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Pain, Discomfort, Hurt and Soreness?

Michael Boyle
I had a Twitter follower ask some questions about one of my Retweets concerning pain and rehab.
The basic gist of the tweet I retweeted was from @enahncedphysper and said “ your rehabilitation process should almost always be a pain dictated process” .
I 100% agree and my response was the title of one of my favorite articles, just think “ Does It Hurt”
The reply from @teir1athletics was “ isn't there going to be some discomfort though? I recall when I was working through my ROM on my knee ( post ACL) after surgery there was some discomfort? Should we educate the athlete on the difference between pain, discomfort, hurt and soreness?”
As I thought about the question I came to the conclusion that yes, we should educate our clients and athletes about the difference between pain, discomfort, hurt and soreness.
The reality is that there is a bit of subjectivity to the ideas of pain, discomfort, hurt and soreness. I'll give you what I think are some good working definitions as they apply to rehab and exercise.
Pain is pretty simple. Wikipedia defines pain as a distressing feeling. I feel like pain is easy to understand even if it can sometimes be hard to describe. Painful exercise is always wrong (unless we are talking about tendinopathy and, that's a different post).
(Also, please don't give me all the “pain science” BS. I realize pain is not simple but, that has nothing to do with painful exercise.)
Now, we get into semantics when we discuss discomfort. I do think that discomfort is different than pain but probably has a lot more latitude? What really constitutes discomfort? Discomfort is a lack of comfort? I think we want to generally avoid discomfort also. Discomfort is probably pains next door neighbor and discomfort can quickly become pain. This is the gray area. I know that squatting after knee surgery ( particularly before all the swelling is gone) can be a bit uncomfortable but is probably OK, as long as it doesn't progress to pain. I've often found that discomfort decreases with movement while pain increases?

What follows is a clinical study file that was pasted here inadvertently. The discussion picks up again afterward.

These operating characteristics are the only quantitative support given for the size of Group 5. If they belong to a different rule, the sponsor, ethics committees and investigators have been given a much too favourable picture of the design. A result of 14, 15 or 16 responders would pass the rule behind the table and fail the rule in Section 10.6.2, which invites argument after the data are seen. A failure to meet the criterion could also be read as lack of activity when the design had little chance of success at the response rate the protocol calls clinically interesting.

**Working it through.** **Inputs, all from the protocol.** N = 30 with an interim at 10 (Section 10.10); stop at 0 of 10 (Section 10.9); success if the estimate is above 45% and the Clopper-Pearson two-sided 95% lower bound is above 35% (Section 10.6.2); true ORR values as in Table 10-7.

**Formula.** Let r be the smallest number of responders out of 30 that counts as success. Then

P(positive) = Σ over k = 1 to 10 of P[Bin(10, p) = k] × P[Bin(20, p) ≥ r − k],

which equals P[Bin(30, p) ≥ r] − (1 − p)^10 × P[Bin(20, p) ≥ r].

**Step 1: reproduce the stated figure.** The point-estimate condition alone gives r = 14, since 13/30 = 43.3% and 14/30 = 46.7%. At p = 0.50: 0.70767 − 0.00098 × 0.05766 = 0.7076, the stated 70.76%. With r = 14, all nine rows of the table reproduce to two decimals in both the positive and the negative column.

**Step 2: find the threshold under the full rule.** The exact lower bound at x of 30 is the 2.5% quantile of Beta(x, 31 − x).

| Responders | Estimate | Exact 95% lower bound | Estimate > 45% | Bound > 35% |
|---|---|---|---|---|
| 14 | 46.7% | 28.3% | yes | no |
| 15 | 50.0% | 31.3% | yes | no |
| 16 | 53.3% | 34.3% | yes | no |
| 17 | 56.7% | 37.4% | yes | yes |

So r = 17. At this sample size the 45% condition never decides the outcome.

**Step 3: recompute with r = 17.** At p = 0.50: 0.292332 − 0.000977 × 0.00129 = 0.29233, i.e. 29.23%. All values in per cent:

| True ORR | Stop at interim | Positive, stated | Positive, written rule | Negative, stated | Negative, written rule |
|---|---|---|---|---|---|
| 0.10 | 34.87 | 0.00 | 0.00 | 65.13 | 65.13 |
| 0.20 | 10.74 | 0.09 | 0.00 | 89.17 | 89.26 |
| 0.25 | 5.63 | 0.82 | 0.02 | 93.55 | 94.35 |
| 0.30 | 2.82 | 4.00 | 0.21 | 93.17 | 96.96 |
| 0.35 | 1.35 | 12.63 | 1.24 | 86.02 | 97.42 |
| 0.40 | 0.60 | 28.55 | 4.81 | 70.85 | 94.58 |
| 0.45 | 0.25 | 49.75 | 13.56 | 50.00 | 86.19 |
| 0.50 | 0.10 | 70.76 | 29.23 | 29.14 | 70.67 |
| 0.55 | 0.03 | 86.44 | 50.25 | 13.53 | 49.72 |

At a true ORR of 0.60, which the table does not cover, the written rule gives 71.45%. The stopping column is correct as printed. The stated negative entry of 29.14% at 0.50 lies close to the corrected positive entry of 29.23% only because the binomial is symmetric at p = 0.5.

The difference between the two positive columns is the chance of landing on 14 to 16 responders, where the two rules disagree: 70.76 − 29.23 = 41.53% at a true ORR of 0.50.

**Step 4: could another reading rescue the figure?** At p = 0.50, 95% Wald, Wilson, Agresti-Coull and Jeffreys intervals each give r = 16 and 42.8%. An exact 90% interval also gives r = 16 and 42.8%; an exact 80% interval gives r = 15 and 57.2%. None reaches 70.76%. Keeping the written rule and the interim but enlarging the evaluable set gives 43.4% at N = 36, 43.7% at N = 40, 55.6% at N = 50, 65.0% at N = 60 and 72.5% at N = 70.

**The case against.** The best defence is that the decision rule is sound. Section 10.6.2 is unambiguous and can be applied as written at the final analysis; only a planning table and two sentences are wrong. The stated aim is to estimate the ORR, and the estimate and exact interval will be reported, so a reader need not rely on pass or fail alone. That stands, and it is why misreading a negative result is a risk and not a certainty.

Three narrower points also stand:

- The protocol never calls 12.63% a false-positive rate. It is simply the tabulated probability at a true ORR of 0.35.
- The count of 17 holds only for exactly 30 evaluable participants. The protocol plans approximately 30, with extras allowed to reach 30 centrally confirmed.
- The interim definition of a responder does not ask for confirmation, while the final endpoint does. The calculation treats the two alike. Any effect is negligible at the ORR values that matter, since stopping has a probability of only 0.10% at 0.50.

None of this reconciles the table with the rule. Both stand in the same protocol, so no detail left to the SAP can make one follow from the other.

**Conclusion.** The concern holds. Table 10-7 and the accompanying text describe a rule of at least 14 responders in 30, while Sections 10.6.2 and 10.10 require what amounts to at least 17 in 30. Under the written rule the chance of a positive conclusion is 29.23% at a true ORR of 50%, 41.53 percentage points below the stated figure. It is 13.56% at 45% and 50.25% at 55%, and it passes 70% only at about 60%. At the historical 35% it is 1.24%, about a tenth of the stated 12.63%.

Third, we get to the word hurt. When I think Does It Hurt, I think does it cause pain. So in the case of hurt and pain, they go hand in hand. If something hurts, it's by definition painful. Effectively they are one in the same, at least as it applies to rehab.
Soreness is the last word that came up. Soreness is interesting. Soreness is a response. We have muscle soreness which is a natural by product of early exercise and, is to be expected. Think of soreness as an after effect. If someone is doing an exercise and I ask Does It Hurt they sometimes say, “no it's just sore”. That might be semantical but I consider that pain and we stop or regress the exercise. 
For rehab purposes pain is immediate and soreness is residual. I have a standard soreness mini-speech I give to athletes and clients. It goes like this;
“ muscle soreness is good, normal and to be expected. Generally muscle soreness will be worse two days after exercise. The important thing to understand about muscle soreness is that it should be felt in the muscle. Pain in the tendon or the joint is not normal and should be considered a warning sign”
I usually go on to explain the areas where I don't want pain. I point out the anterior shoulder, the SI joint and patella tendons as important areas that we don't want to experience post workout soreness.
In any case, we should avoid pain, avoid exercises that hurt, probably tolerate a small amount of discomfort and, expect post exercise soreness. However, never try to make it a mental challenge. Never make it about how much you can tolerate. Painful exercise is a prescription for failure. I've rehabbed just about every injury known to man armed with some knowledge and the idea of Does It Hurt with great success and, I've seen the “ you need to expect a little pain “ philosophy fail over and over. Hope this helps.


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